In the second issue of SENCO Week looking at partnership working, we consider the parent-school relationship and how you can make this as positive and fruitful as possible. In the next issue (151) we will provide some practical ideas for running parent workshop sessions
Support for SENCOs
Building a good relationship lies at the heart of working with parents – without this, any amount of effort will be less effective than it could be. Your attitude, and that of your TAs, towards parents and carers is all-important. We have all been in the position of feeling that parents are somehow to blame for their children’s shortcomings or difficulties, but it’s essential to adopt a professional approach to this sort of situation and maintain a positive state of mind. Avoid at all costs the ‘lost cause’ syndrome… ‘he’ll never come to any good with parents like those’!
Providing some general guidelines for support staff and involving them in some (fictional) case-study discussion can result in valuable CPD. I recently worked with a group of trainee teachers who had undergone a session of role-play activities where some played the part of teachers, other the part of ‘difficult’ parents at review meetings – the outcomes were better understanding of different experiences and points of view, and constructive suggestions about how to handle tricky situations.
Example case study
Joe’s mum, Kate, is due to attend a meeting in school to discuss his IEP, progress made over the term and possible ways forward. She is worried about this; with four other children all younger than Joe she knows that she hasn’t been checking his homework as she agreed to do, or talking to him about his lessons at the end of each day. Her mother has been ill and Kate has been visiting her on a daily basis as well as holding down her job as an office cleaner in the evenings. Joe’s dad has been working away from home so the only help and support has come from Joe (aged 11) and his sister Marie (aged 9). The youngest child is only two and she has to arrange for a friend to look after him in order to attend the meeting in school. This involves getting on a bus to the friend’s house (with pushchair etc) then another to the school. She wonders if it could have been done over the phone.
Kate never liked school; she wasn’t academic and didn’t find teachers at all understanding. She thinks they are all ‘up themselves’. She is intimidated by the size of Joe’s new secondary school and has previously found the secretary to be ‘very snooty’.
What can you do to ensure that the meeting goes as well as possible?
1. Start from the premise that all parents want the best for their children and would like to help – if they can. The following points may be useful:
- some parents have a lot of ‘baggage’ from their own (sometimes negative) school experience
- they may have been under considerable stress for a long time (if the child is autistic for example, or has had a traumatic start to life)
- they may lack confidence and social skills; this can lead to defensive language and behaviour
- they may be dealing with a range of difficult circumstances – this meeting may seem less important to them than it does to you
- they may need you to show them practical ways of helping their child.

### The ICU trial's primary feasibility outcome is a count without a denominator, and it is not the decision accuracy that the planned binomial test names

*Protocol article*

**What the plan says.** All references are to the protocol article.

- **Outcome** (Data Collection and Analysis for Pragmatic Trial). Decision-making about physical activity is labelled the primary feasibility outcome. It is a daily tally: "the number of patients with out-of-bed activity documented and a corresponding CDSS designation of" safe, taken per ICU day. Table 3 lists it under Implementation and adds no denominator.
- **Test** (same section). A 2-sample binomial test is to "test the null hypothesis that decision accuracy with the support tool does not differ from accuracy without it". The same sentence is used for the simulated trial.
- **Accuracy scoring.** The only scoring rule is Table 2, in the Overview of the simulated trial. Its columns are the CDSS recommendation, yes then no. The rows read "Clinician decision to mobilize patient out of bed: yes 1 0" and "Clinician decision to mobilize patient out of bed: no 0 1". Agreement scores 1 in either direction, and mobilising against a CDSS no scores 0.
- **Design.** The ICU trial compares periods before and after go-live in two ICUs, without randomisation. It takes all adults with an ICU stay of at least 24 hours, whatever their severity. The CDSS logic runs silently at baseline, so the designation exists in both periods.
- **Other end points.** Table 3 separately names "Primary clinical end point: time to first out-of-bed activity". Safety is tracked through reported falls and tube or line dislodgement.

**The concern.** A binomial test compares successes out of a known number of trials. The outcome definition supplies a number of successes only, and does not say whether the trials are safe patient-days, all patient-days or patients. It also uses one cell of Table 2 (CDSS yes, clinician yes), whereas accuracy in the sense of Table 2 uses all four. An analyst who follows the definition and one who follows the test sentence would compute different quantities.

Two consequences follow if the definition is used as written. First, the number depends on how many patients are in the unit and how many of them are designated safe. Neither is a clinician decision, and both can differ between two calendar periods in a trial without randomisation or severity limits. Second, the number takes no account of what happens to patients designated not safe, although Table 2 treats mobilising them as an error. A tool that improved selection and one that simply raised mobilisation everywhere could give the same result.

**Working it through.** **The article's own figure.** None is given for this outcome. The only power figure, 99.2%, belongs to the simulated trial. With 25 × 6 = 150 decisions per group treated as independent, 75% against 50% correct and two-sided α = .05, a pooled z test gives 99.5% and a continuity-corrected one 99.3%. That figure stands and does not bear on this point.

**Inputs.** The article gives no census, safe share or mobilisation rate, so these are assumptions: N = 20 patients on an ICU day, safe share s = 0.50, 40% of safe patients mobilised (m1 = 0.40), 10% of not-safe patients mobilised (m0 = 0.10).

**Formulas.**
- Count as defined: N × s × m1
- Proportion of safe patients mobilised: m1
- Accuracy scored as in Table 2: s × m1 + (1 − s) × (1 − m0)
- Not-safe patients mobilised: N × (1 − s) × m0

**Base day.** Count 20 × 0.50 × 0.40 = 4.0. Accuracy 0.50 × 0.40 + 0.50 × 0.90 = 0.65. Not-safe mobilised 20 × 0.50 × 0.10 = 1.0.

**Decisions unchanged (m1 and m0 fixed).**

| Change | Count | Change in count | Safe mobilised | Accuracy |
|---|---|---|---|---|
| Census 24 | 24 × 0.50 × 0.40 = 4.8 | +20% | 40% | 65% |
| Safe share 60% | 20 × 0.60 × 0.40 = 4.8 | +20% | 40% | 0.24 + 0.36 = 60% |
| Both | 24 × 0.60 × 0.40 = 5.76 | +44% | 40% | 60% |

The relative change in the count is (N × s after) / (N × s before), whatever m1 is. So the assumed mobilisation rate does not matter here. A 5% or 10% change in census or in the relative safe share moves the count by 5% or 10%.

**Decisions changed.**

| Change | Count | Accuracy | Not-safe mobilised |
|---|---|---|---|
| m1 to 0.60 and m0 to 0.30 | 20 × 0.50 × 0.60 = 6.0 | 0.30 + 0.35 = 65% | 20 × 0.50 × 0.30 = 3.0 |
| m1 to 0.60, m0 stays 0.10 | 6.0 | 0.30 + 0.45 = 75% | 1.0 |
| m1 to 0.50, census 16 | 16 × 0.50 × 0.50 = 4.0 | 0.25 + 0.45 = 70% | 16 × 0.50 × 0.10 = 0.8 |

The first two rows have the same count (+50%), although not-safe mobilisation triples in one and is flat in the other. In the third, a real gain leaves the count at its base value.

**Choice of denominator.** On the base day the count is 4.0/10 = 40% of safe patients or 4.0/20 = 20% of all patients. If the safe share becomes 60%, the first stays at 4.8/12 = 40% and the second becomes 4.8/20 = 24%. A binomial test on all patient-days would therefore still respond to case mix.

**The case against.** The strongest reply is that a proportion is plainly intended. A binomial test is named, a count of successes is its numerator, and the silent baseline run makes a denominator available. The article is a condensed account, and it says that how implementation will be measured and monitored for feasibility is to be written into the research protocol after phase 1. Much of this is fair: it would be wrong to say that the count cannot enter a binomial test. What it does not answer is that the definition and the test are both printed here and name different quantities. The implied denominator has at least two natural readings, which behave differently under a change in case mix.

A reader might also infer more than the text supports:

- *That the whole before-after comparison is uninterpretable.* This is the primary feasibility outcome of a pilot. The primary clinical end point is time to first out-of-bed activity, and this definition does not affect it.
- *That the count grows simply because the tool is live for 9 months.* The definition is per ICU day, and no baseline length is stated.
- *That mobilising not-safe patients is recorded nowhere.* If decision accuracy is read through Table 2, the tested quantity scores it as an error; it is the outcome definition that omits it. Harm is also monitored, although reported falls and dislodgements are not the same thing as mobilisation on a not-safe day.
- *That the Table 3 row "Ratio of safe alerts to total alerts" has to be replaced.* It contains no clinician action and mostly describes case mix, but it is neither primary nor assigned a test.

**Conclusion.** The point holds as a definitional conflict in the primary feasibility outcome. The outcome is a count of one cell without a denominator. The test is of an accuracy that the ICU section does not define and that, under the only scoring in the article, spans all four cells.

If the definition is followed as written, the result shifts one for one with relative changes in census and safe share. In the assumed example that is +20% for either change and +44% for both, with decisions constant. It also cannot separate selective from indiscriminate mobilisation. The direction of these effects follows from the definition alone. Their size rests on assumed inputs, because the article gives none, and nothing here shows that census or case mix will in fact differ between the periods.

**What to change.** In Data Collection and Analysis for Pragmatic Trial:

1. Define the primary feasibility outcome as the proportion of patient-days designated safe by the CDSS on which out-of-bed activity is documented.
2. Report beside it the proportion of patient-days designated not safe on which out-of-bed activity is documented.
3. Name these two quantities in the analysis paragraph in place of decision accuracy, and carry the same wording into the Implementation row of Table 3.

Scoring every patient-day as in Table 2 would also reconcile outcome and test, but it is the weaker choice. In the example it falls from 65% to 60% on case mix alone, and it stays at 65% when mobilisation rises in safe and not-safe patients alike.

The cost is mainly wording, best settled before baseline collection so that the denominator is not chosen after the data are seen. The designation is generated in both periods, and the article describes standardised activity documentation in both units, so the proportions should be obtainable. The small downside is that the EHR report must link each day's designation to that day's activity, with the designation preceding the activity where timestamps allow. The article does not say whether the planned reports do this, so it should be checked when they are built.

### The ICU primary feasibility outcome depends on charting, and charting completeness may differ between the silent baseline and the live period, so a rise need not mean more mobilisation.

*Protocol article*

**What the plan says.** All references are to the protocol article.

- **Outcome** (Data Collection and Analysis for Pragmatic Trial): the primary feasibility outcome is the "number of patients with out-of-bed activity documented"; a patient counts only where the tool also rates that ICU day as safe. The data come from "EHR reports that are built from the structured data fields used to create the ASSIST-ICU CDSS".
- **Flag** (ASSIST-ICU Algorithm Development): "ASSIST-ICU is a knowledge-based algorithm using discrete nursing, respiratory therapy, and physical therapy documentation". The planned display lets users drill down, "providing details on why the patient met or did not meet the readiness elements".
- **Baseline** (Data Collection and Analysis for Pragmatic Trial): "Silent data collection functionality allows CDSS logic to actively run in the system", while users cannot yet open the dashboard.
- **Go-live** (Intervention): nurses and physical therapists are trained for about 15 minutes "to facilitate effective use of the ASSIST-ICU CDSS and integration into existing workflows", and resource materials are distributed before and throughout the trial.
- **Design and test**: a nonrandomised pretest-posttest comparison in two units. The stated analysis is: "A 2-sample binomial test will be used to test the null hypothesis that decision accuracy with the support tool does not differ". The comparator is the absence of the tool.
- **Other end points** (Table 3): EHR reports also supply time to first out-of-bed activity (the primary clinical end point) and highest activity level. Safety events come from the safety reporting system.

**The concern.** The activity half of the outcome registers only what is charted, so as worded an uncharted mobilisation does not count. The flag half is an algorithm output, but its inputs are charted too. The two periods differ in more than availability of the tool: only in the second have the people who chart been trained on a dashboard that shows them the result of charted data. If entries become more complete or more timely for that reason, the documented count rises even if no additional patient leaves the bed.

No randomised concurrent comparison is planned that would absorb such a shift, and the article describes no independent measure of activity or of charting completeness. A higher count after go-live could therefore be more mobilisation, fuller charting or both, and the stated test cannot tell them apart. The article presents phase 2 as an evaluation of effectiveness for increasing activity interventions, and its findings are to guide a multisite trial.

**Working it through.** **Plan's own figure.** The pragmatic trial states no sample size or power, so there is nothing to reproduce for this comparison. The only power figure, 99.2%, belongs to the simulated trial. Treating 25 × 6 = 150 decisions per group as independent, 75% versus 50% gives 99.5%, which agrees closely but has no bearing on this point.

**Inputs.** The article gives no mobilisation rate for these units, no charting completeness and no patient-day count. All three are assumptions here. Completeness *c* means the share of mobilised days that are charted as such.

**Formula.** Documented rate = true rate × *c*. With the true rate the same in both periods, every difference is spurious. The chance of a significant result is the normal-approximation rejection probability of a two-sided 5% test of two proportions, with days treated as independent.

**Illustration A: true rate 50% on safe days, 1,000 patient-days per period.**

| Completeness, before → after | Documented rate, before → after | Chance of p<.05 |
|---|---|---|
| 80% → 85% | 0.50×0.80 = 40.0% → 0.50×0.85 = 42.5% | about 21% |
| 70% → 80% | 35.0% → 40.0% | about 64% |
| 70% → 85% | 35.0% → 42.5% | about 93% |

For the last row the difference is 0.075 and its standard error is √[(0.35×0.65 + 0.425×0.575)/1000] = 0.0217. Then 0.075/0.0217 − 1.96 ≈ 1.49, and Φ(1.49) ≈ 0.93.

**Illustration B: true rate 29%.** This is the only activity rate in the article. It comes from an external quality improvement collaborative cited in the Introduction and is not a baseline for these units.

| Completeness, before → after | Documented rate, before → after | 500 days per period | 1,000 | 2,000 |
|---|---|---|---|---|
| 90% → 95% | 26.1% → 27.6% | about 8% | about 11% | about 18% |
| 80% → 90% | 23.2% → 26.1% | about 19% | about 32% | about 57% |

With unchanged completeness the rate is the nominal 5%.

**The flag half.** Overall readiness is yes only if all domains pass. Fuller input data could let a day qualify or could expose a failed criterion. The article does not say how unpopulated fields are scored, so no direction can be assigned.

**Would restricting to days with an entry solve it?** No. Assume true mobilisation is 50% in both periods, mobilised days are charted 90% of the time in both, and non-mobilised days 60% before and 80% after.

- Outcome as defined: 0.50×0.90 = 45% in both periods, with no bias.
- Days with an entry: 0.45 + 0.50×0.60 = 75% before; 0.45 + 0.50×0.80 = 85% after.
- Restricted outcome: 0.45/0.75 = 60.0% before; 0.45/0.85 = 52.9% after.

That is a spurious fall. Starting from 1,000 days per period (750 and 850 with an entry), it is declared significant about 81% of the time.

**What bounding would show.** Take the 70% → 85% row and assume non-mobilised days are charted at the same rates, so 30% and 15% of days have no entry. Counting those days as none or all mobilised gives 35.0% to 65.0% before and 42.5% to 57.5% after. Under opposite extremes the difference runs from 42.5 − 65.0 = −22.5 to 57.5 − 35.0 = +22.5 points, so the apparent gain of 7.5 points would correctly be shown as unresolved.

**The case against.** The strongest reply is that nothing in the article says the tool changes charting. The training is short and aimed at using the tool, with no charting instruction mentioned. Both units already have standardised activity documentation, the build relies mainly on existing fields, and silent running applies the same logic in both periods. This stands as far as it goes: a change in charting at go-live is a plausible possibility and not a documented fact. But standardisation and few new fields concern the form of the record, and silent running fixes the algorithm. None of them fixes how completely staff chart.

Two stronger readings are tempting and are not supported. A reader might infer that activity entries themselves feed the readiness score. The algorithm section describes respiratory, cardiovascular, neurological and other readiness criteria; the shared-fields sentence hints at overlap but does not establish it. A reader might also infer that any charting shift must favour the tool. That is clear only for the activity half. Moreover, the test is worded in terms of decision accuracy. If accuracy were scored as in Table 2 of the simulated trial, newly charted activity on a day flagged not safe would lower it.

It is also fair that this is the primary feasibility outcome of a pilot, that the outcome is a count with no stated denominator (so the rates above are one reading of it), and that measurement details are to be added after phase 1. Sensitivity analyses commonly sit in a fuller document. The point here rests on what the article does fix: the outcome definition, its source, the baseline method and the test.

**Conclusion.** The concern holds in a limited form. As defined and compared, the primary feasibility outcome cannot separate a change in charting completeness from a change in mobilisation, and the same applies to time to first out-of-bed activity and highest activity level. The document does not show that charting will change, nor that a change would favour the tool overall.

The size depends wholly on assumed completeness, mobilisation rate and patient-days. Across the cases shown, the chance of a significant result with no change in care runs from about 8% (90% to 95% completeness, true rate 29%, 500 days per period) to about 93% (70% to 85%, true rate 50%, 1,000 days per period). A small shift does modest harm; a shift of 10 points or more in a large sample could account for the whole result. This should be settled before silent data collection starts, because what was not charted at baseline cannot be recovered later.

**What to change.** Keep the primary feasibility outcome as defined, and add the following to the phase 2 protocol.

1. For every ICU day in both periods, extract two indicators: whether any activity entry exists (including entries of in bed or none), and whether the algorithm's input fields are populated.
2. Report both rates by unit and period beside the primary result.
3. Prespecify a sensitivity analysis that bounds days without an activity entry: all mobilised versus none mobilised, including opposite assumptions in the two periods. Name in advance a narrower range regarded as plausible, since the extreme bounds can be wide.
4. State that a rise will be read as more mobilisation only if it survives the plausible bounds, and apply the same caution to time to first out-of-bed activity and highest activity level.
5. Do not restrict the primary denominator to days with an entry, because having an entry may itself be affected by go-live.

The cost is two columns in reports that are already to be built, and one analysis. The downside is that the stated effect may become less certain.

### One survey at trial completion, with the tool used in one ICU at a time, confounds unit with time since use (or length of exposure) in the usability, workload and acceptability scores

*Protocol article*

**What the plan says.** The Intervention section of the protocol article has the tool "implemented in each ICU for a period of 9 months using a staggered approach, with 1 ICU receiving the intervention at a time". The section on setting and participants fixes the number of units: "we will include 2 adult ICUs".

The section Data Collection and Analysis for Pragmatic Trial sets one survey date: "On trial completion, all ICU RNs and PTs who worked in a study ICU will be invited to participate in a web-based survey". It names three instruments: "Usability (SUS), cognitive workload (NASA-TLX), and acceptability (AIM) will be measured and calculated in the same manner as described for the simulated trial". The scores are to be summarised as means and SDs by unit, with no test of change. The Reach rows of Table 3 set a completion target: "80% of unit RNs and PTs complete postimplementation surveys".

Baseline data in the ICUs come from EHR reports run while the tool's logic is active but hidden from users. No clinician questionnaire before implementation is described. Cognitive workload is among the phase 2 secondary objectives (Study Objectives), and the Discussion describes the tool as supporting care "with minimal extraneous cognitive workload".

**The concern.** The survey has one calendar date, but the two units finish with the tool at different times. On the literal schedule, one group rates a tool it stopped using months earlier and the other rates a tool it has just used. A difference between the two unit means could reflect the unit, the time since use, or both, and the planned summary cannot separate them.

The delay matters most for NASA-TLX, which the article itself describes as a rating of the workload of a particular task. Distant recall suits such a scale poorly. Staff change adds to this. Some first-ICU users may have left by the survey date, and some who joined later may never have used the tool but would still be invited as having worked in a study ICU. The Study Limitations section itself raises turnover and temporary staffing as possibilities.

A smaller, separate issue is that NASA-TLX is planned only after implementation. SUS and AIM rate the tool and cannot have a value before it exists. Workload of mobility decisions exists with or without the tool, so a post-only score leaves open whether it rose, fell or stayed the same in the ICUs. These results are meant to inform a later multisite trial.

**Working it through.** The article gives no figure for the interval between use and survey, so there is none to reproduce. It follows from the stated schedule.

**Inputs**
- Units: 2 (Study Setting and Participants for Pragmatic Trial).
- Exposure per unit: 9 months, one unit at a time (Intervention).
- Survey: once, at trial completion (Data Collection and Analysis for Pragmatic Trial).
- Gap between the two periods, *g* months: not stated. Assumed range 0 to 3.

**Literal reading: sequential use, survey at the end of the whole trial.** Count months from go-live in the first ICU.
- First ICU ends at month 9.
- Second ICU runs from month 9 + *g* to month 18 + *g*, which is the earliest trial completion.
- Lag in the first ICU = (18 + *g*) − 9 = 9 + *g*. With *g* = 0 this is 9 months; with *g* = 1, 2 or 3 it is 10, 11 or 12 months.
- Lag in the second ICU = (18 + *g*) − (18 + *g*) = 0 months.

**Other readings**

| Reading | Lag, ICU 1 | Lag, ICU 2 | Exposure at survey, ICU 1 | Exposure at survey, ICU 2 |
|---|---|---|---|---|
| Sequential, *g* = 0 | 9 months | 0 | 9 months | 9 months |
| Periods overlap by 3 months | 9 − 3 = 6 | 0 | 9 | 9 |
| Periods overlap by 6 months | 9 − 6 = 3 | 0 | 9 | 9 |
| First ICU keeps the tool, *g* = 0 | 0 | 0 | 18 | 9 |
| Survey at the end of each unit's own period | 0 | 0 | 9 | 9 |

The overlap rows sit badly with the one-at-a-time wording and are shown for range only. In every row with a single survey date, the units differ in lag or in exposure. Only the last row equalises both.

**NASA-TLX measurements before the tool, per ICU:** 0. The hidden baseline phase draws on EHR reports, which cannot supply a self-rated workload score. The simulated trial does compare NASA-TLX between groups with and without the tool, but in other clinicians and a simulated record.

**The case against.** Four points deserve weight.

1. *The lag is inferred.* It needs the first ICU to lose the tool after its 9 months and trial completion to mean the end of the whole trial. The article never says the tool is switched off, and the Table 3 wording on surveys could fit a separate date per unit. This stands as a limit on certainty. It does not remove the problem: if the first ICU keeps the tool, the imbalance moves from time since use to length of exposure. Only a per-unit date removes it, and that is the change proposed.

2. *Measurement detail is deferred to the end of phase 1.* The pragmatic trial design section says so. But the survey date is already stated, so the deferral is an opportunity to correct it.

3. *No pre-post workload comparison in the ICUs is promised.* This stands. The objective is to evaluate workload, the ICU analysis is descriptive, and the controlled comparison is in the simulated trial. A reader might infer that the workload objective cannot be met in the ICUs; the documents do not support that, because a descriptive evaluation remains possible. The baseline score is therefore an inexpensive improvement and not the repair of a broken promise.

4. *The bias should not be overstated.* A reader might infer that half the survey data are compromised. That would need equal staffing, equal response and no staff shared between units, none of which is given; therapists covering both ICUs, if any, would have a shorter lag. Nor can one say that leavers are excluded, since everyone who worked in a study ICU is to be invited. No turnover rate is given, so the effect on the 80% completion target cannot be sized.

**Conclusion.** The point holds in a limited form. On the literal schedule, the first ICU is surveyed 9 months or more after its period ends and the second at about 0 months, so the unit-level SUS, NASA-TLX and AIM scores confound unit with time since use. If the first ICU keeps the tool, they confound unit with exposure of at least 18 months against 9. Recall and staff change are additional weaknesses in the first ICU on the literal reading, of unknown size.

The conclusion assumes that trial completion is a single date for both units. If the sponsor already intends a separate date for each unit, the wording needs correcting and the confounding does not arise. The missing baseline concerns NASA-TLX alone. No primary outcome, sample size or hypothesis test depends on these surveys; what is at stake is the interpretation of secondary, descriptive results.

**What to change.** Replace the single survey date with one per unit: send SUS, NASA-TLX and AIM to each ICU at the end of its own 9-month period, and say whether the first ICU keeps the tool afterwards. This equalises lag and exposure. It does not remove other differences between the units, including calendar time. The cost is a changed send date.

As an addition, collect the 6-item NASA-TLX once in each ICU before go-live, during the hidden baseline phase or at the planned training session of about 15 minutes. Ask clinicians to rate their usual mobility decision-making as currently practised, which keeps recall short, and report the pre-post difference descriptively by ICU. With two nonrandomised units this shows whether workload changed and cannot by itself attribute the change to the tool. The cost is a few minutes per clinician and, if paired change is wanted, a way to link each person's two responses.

2. Prepare the ground:
- make a home visit or telephone call to introduce yourself and break the ice
- be professional but friendly (‘human’)… ask about the other children, etc; a brief mention of your own family will help them to see you as a fellow parent or at least an aunty/uncle
- explain what the meeting is about and what you hope to achieve – including some positive outcome for the parent/parents
- be flexible about timing and considerate of travel and childcare arrangements – is there any way you can help?
- encourage the parent to bring a friend or relative if they would like to.
3. On the day:
- inform reception staff about the meeting and where the parents should be shown to
- make the meeting room comfortable
- offer a drink if possible
- start and finish on time
- start and finish with positives about the child/the situation
- be ready to listen as well as to talk
- encourage parents to contribute to the meeting (rather than merely listen) and be prepared to take their perspective into account
- agree on some clear points of action – for everyone (if necessary, re-negotiate the parent’s role in supporting the child, planning something that is achievable).
4. Follow up:
- send a note or letter summarising the main points and acting as an aide-memoire for the parents – and to thank them for coming
- having heard some detail about the family’s plight, is there anything you could do to help with the situation? Eg, put them in touch with a voluntary organisation which will offer support.
- can you provide resources/materials for skills practice at home and/or workshop sessions for the parents to learn some useful games and activities (more on this next week)?
- stay in touch. Having accomplished a positive exchange, build on this so that a good, firm relationship can grow out of it; regular (positive) updates (by phone, email or written note)… ‘Joe did really well today’; invitations to relevant events;
- requests for help (on school trips, with special events, regular sessions of photocopying or hearing readers) – many parents simply don’t have the time, but if they do, this sort of involvement can give them a very different outlook in terms of what schools (and teachers) are all about.
This e-bulletin issue was first published in April 2010
About the author: Linda Evans is the author of SENCO Week. She was a teacher/SENCO/adviser/inspector, before joining the publishing world. She now works as a freelance writer, editor and part-time college tutor.